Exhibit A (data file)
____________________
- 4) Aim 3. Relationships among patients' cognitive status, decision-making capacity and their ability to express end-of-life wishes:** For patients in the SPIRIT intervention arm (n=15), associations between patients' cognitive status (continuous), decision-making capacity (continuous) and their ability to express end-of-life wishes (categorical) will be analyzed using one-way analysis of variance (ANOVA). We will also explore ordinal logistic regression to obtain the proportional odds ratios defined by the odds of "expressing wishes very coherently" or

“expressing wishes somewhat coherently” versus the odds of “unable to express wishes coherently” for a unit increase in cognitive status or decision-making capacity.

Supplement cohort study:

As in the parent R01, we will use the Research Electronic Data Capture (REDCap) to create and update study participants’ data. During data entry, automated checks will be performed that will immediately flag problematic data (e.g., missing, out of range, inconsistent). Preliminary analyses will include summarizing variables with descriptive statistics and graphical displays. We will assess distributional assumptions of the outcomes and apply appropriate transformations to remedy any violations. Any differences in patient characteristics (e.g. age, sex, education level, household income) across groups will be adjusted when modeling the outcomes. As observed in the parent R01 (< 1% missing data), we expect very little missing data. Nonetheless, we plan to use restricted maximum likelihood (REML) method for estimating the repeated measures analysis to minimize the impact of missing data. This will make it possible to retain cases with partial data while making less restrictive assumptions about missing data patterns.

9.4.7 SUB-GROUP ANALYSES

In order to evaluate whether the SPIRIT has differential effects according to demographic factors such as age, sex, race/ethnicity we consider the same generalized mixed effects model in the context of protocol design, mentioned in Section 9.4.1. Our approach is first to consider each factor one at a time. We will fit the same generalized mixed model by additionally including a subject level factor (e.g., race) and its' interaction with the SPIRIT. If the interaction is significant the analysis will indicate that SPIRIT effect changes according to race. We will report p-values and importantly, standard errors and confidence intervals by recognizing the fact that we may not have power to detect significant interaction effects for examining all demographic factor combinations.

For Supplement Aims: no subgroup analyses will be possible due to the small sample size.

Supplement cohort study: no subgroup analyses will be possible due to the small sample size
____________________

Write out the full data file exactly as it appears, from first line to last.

- 4) Aim 3. Relationships among patients' cognitive status, decision-making capacity and their ability to express end-of-life wishes:** For patients in the SPIRIT intervention arm (n=15), associations between patients' cognitive status (continuous), decision-making capacity (continuous) and their ability to express end-of-life wishes (categorical) will be analyzed using one-way analysis of variance (ANOVA). We will also explore ordinal logistic regression to obtain the proportional odds ratios defined by the odds of "expressing wishes very coherently" or

“expressing wishes somewhat coherently” versus the odds of “unable to express wishes coherently” for a unit increase in cognitive status or decision-making capacity.

Supplement cohort study:

As in the parent R01, we will use the Research Electronic Data Capture (REDCap) to create and update study participants’ data. During data entry, automated checks will be performed that will immediately flag problematic data (e.g., missing, out of range, inconsistent). Preliminary analyses will include summarizing variables with descriptive statistics and graphical displays. We will assess distributional assumptions of the outcomes and apply appropriate transformations to remedy any violations. Any differences in patient characteristics (e.g. age, sex, education level, household income) across groups will be adjusted when modeling the outcomes. As observed in the parent R01 (< 1% missing data), we expect very little missing data. Nonetheless, we plan to use restricted maximum likelihood (REML) method for estimating the repeated measures analysis to minimize the impact of missing data. This will make it possible to retain cases with partial data while making less restrictive assumptions about missing data patterns.

9.4.7 SUB-GROUP ANALYSES

In order to evaluate whether the SPIRIT has differential effects according to demographic factors such as age, sex, race/ethnicity we consider the same generalized mixed effects model in the context of protocol design, mentioned in Section 9.4.1. Our approach is first to consider each factor one at a time. We will fit the same generalized mixed model by additionally including a subject level factor (e.g., race) and its' interaction with the SPIRIT. If the interaction is significant the analysis will indicate that SPIRIT effect changes according to race. We will report p-values and importantly, standard errors and confidence intervals by recognizing the fact that we may not have power to detect significant interaction effects for examining all demographic factor combinations.

For Supplement Aims: no subgroup analyses will be possible due to the small sample size.

Supplement cohort study: no subgroup analyses will be possible due to the small sample size